After a near-drowning episode, veterinarians will monitor the following parameters and tests including:
Blood chemistry, complete blood count, and urinalysis to monitor organ function, electrolytes, and cellular damage.
Blood gas testing to show levels of oxygenation and other abnormalities.
X-rays of the chest to look for fluid and pneumonia. Radiographic changes may not be visible until a day or two after the event.
ECG monitoring to watch for cardiac arrhythmias.
Endotracheal or transtracheal wash of the fluid in the lungs to identify any infectious agents.
Advanced imaging, such as CT or MRI of the brain in cases of brain damage.
Treatment of Near-Drowning in Dogs
Prompt veterinary care is critical following a near-drowning incident, but treatment should start immediately.
If your dog is unconscious, you can institute mouth-to-muzzle resuscitation or even CPR (cardiopulmonary resuscitation) if needed. Remove any objects from the airway and use towels to dry off and warm your dog, as hypothermia (decreased body temperature) is a common complication.
Once at the veterinary hospital, dogs that have had a near-drowning event will be placed on oxygen supplementation to help them breathe. This may be by a mask, a cage, or even full intubation in severe cases. An intravenous catheter will allow the veterinarian to more easily deliver fluids and medications.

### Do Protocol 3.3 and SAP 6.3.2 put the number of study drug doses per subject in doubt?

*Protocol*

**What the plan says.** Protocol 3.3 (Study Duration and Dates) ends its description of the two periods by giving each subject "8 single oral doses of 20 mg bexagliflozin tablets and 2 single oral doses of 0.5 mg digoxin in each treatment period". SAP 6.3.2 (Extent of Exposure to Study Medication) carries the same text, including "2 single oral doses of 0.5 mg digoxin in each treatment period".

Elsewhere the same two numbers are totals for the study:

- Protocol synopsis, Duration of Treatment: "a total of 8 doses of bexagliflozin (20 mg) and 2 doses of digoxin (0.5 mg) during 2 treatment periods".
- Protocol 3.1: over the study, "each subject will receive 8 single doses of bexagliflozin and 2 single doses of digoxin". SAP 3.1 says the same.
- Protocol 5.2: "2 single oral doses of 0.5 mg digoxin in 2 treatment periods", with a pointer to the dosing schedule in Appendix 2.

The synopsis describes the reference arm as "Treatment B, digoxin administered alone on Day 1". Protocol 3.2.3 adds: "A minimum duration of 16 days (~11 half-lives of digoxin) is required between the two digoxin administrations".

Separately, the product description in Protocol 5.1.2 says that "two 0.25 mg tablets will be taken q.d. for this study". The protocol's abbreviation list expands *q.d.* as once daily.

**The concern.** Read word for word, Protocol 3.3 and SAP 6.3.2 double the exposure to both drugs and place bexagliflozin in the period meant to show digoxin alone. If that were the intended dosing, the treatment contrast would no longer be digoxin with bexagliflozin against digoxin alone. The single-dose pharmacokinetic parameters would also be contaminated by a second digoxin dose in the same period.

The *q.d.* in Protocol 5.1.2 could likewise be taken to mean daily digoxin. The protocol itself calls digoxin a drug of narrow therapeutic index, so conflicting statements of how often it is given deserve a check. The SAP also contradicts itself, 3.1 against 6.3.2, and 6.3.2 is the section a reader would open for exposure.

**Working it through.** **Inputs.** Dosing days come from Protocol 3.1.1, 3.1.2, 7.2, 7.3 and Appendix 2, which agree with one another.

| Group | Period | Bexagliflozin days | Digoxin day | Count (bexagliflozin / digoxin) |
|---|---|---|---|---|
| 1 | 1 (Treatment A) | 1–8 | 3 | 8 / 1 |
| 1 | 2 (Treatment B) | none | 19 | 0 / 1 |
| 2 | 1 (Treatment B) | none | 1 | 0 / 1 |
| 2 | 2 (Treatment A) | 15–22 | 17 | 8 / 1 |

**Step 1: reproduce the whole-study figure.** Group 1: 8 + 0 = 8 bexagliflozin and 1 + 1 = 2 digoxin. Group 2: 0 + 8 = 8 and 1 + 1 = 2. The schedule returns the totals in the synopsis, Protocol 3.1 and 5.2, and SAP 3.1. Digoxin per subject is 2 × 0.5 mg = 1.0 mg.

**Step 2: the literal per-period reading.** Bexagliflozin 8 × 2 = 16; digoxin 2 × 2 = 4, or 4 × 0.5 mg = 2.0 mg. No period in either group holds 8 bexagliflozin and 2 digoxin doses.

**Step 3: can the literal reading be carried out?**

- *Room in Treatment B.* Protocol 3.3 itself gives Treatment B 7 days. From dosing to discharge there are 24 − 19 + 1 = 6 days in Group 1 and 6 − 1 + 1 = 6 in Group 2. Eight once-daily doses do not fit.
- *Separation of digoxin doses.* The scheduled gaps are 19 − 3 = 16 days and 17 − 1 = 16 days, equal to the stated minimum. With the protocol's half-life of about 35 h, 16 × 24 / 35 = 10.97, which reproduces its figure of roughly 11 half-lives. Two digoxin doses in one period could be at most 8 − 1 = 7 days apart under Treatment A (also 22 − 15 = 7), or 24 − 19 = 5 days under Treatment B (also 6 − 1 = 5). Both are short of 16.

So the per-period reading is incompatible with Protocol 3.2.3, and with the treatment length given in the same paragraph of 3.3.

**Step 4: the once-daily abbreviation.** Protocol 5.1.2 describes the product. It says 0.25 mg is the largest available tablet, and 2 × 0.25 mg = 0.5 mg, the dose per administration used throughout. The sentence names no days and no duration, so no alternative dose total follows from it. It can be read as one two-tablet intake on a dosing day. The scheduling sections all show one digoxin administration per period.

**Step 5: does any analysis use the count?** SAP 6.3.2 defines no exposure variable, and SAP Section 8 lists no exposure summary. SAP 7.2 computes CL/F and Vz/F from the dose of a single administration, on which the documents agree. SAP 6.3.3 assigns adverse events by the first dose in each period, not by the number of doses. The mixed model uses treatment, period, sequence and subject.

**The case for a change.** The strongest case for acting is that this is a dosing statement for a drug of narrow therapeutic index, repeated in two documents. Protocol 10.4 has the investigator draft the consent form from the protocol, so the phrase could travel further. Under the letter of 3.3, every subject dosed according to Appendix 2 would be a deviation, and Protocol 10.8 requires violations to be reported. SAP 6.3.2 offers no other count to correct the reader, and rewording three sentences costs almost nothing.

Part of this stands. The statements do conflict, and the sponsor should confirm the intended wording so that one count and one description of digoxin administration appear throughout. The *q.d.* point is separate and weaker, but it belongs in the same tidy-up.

The degree of severity, based on clinical signs and diagnostic testing results, will determine additional treatments such as:
Treatments for brain swelling
Recovery and Management of Near-Drowning in Dogs
Recovery and prognosis are closely related to the amount of time spent underwater, and the amount of time before a dog begins receiving veterinary care. Most dogs that are conscious when arriving at the veterinary hospital have a good prognosis if there are no complications. Recovery may take days to weeks, depending on the severity. Most common complicating factors and long-term concerns include:
Fluid in the lungs
Gastrointestinal issues like bleeding, vomiting, and diarrhea
Permanent brain damage
Central diabetes insipidus (a disease that causes abnormal urination and thirst)
Drowning or Near-Drowning in Dogs Condition FAQs
How long can a dog survive after a near-drowning?
Many dogs recover completely from a near-drowning episode, with a normal life expectancy.
What are the symptoms of “dry drowning” in dogs?
Any dog who had a near-drowning episode should be evaluated by a veterinarian, even if they are currently showing symptoms or not.
How do you treat a dog after a near-drowning?
Treatment primarily involves supplementing oxygen, increasing body temperature, and correcting any organ or blood dysfunction.
Can dogs survive a near-drowning?
Dogs can survive if they receive prompt veterinary care and have few complications.
Tilley L, Smith F. The 5-Minute Veterinary Consult: Canine and Feline. Lippincott Williams & Wilkins; 2005
Côté E, Ettinger S, Feldman E. Textbook of Veterinary Internal Medicine: Diseases of the Dog and the Cat. Elsevier.
Creedon B. Veterinary Information Network. Environmental Lung Injury: Drowning and Smoke Inhalation. 2017.